For the week, the S&P500 jumped 3.1% (up 2.1% y-t-d), and the Dow gained 2.3% (up 1.3%). The broader market has been exceptionally strong. The S&P 400 Mid-Caps surged 4.3% (up 6.0%), and the small cap Russell 2000 jumped 6.0% (up 6.5%). The Banks jumped another 2.4% (up 13.8%), and the Broker/Dealers rose 3.0% (up 2.2%). The Morgan Stanley Cyclicals surged 4.8% (up 4.4%), and the Transports increased 1.5% (up 2.3%). The Morgan Stanley Consumer index gained 2.7% (up 2.8%), and the Utilities rose 2.8% (down 4.6%). The Nasdaq100 jumped 3.8% (up 1.5%), and the Morgan Stanley High Tech index gained 3.6% (up 0.3%). The Semiconductors rose 3.7% (down 2.3%). The InteractiveWeek Internet index jumped 4.8% (up 2.2%). The Biotechs surged 12.7%, increasing 2010 gains to 24.5%. With bullion up almost $15, the HUI gold index jumped 6.1% (down 0.3%).
One-month Treasury bill rates ended the week at 9 bps, and three-month bills closed at 13 bps. Two-year government yields jumped 8 bps to 0.81%. Five-year T-note yields gained 4 bps to 2.26%. Ten-year yields increased 7 bps to 3.68%. Long bond yields jumped 9 bps to 4.64%. Benchmark Fannie MBS yields were little changed at 4.33%. The spread between 10-year Treasury and benchmark MBS yields narrowed 7 to 65 bps. Agency 10-yr debt spreads increased 2 to 36 bps. The implied yield on December 2010 eurodollar futures rose 7 bps to 0.875%. The 10-year dollar swap spread was cut in half to 4.25, and the 30-year swap spread declined 2 to negative 16. Corporate bond spreads narrowed. An index of investment grade bond spreads narrowed 3 to 89 bps, and an index of junk spreads narrowed 2 to 520 bps.
Debt issuance picked up to a respectable $20.0bn (from Bloomberg). Investment grade issuers included Dexia Credit $4.0bn, Goldman Sachs $2.0bn, Time Warner $2.0bn, Republic Services $1.5bn, Baxter International $600 million, John Deere $500 million, US Bancorp $500 million, Johnson Controls $500 million, Southwestern Electric Power $350 million, Puget Sound Energy $325 million, Teco Finance $550 million, Public Service E&G $300 million, and Western Massachusetts Electric $95 million.
Junk bond funds saw inflows of $314 million. Junk issuers included HCA $1.4bn, Masco $500 million, Avis Budget Car Rental $450 million, TW Telecom $430 million, Alliance Oil $350 million, Solutia $300 million, Reddy Ice $300 million, Pioneer Drill $250 million, Zayo Group $250 million, Conexant Systems $175 million, Express $250 million, and Holly Energy $150 million.
I saw no converts issued.
International dollar debt sales remain robust. Issuers included Mexico $2.0bn, South Africa $2.0bn, Export-Import Bank of Korea $1.0bn, Rabobank $1.0bn, and Bank of Moscow $750 million.
U.K. 10-year gilt yields added 3 bps to 4.06%, and German bund yields increased 5 bps to 3.15%. Bond yields in Greece dropped 30 bps to 6.06%. The German DAX equities index surged 5.0% (down 1.3% y-t-d). Japanese 10-year "JGB" yields were little changed at 1.30%. The Nikkei 225 was up 2.4% (down 1.7%). Emerging markets were mostly strong. For the week, Brazil's Bovespa equities index jumped 3.5% (up 0.4%), and Mexico's Bolsa increased 2.5% (up 1.0%). Russia’s RTS equities index surged 5.7% (up 4.6%). India’s Sensex equities index rallied 3.3% (down 2.7%). China’s Shanghai Exchange slipped 0.7% (down 7.5%). Brazil’s benchmark dollar bond yields sank 14 bps to a 2010 low 4.84%, and Mexico's benchmark bond yields dropped 20 bps to a record low 4.80%.
Freddie Mac 30-year fixed mortgage rates dropped 8 bps to 4.97% (down 18bps y-o-y). Fifteen-year fixed rates fell 7 bps to 4.33% (down 39bps y-o-y). One-year ARMs jumped 12 bps to 4.27% (down 59bps y-o-y). Bankrate's survey of jumbo mortgage borrowing costs had 30-yr fixed jumbo rates down a basis point to 5.87% (down 101bps y-o-y).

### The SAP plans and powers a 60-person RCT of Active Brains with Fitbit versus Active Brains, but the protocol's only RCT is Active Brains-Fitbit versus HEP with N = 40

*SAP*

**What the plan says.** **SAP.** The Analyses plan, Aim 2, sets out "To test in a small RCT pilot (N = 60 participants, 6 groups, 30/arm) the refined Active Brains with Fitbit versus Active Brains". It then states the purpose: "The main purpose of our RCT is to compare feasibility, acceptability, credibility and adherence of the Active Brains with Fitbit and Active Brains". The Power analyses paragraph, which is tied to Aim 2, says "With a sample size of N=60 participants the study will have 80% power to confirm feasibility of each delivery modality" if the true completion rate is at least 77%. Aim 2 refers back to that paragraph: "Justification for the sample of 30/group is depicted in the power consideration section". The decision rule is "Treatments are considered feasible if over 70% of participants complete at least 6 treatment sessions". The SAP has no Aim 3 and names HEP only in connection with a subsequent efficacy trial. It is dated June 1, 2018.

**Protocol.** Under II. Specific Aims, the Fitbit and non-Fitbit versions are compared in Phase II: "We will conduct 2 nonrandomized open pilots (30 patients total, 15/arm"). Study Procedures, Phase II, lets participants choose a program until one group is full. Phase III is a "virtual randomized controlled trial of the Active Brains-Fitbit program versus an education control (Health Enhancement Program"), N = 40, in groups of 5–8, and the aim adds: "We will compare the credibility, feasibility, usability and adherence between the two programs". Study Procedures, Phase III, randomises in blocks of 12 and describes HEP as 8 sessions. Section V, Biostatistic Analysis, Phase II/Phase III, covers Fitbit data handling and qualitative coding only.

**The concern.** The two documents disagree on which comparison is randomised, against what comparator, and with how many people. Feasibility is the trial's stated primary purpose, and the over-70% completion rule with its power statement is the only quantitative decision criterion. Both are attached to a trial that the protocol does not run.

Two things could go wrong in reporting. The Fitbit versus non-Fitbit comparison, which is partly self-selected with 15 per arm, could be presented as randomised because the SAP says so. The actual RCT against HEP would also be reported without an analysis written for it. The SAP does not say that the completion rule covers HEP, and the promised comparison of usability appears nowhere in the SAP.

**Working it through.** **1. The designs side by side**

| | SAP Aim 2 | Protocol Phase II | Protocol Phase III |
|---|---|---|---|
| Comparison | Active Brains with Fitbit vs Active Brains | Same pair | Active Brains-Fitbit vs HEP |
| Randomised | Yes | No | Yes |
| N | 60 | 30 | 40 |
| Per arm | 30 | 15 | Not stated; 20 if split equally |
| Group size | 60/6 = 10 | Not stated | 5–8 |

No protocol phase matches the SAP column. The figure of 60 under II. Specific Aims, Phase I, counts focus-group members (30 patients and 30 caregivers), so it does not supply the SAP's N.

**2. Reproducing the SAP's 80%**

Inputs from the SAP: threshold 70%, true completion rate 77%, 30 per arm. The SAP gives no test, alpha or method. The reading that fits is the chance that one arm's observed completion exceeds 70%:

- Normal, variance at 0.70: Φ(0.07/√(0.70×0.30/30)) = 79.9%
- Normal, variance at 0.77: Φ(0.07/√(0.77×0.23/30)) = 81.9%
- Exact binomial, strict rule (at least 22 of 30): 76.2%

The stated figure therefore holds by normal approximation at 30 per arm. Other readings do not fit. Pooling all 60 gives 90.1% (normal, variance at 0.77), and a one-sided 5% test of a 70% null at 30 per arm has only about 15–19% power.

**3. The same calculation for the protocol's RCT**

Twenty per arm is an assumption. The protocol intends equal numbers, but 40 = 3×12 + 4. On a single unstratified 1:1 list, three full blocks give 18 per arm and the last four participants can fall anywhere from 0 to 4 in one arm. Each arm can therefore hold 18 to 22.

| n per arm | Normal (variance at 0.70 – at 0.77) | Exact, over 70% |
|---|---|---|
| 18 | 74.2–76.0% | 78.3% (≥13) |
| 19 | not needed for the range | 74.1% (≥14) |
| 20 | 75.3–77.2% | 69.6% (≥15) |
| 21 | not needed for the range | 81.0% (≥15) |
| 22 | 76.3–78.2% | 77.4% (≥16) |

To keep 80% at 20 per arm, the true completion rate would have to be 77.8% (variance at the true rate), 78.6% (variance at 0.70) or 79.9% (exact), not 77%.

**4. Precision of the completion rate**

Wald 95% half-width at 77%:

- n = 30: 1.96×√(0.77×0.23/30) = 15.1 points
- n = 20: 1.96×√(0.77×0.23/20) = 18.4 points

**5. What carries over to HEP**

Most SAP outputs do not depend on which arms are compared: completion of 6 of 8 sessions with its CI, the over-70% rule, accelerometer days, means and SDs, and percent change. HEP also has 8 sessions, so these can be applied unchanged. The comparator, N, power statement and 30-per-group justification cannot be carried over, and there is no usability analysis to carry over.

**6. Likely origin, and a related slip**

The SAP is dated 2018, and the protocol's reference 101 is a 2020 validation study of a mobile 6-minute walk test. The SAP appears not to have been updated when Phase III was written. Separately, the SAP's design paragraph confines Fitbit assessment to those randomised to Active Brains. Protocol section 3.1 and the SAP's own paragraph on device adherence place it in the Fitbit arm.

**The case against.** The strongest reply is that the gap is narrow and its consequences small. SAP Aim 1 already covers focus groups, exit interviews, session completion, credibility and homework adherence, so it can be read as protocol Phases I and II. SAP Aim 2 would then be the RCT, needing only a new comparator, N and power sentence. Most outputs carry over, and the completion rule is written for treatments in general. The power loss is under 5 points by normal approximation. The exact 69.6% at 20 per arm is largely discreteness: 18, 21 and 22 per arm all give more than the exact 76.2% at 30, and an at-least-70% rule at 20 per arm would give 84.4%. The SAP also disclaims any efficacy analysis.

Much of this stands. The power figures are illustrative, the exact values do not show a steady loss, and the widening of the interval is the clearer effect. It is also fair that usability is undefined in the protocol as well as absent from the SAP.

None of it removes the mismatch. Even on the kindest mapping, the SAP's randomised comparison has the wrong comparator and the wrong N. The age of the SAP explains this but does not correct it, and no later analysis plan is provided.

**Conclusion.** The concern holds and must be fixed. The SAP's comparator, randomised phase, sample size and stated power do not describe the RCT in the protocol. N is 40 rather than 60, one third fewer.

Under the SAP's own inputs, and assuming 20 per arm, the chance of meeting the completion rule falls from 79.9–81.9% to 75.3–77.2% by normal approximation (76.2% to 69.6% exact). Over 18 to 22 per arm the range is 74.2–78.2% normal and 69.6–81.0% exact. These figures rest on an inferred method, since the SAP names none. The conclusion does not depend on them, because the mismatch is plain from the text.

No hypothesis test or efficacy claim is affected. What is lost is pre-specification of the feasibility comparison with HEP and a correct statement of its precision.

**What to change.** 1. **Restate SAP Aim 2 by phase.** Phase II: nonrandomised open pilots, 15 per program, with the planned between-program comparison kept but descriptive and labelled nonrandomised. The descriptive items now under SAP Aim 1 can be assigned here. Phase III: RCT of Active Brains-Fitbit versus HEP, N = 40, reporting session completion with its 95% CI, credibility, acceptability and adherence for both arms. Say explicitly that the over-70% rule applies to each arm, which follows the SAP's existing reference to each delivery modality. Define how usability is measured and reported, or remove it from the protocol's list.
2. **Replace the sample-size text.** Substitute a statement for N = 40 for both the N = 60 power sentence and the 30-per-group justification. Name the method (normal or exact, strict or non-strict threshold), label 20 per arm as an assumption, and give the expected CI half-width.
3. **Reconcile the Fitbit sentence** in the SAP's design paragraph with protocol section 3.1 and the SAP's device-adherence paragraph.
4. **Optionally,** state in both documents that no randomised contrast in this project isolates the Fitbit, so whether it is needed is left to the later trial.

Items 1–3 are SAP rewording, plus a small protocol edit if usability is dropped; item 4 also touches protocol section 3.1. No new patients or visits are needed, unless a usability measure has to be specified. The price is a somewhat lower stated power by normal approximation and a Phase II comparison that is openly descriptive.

Federal Reserve Credit declined $6.7bn last week to $2.263 TN. Fed Credit is up $371bn, or 19.6%, from a year ago. Elsewhere, Fed Foreign Holdings of Treasury, Agency Debt this past week (ended 3/3) rose $4.4bn to a record $2.969 TN. "Custody holdings" expanded $372bn, or 14.3%, over the past year.
M2 (narrow) "money" supply rose $10.3bn to $8.537 TN (week of 2/22). Narrow "money" has increased $25.3bn y-t-d. Over the past year, M2 expanded 1.9%. For the week, Currency increased $2.2bn, while Demand & Checkable Deposits slipped $0.6bn. Savings Deposits increased $13.9bn, while Small Denominated Deposits declined $4.2bn. Retail Money Funds fell $2.2bn.
Total Money Market Fund assets (from Invest Co Inst) increased $1.7bn to $3.168 TN. In the first nine weeks of the year, money fund assets dropped $126bn, with a one-year drop of $738bn, or 18.9%.
Total Commercial Paper outstanding dropped $20.3bn last week to $1.134 TN. CP has declined $36.4bn, or 18.0% annualized year-to-date, and was down $347bn over the past year (23.4%).
International reserve assets (excluding gold) - as tallied by Bloomberg’s Alex Tanzi – were up $1.160 TN y-o-y, or 17.4%, to a record $7.821 TN.
Global Credit Market Watch:
March 3 – New York Times (Landon Thomas Jr.): “As Greece’s debt troubles batter the euro, Britain has done its utmost to stay above the fray. Until now, that is. Suddenly, investors are asking if Britain may soon face its own sovereign debt crisis if the government fails to slash its growing budget deficits quickly enough to escape the contagious fears of financial markets… Without a strong political majority to tackle Britain’s lumbering fiscal problems, investors could start to make it greatly more expensive for the government to raise funds, setting the stage for a potential double-dip recession, if not worse. ‘If you really want a fiscal problem, look at the U.K.,’ said Mark Schofield, a fixed-income strategist at Citigroup. ‘In Europe, the average deficit is about 6% of G.D.P. and in the U.K. it’s 12%. It is only just beginning.’”
March 4 – Bloomberg (Caroline Salas): “The thawing of the credit markets in 2009 spawned record debt sales as companies sought to ensure they had enough capital to run their businesses and meet their debt obligations. Corporate bond sales worldwide climbed 31% to $3.04 trillion and issuance of high-yield, high-risk securities -- the most lucrative market for underwriters -- ballooned by 181% to $207 billion… Both set records. The new bond issues earned bankers $18.8 billion in fees from debt underwriting, a 31% increase over 2008 and equal to the record set in 2007.”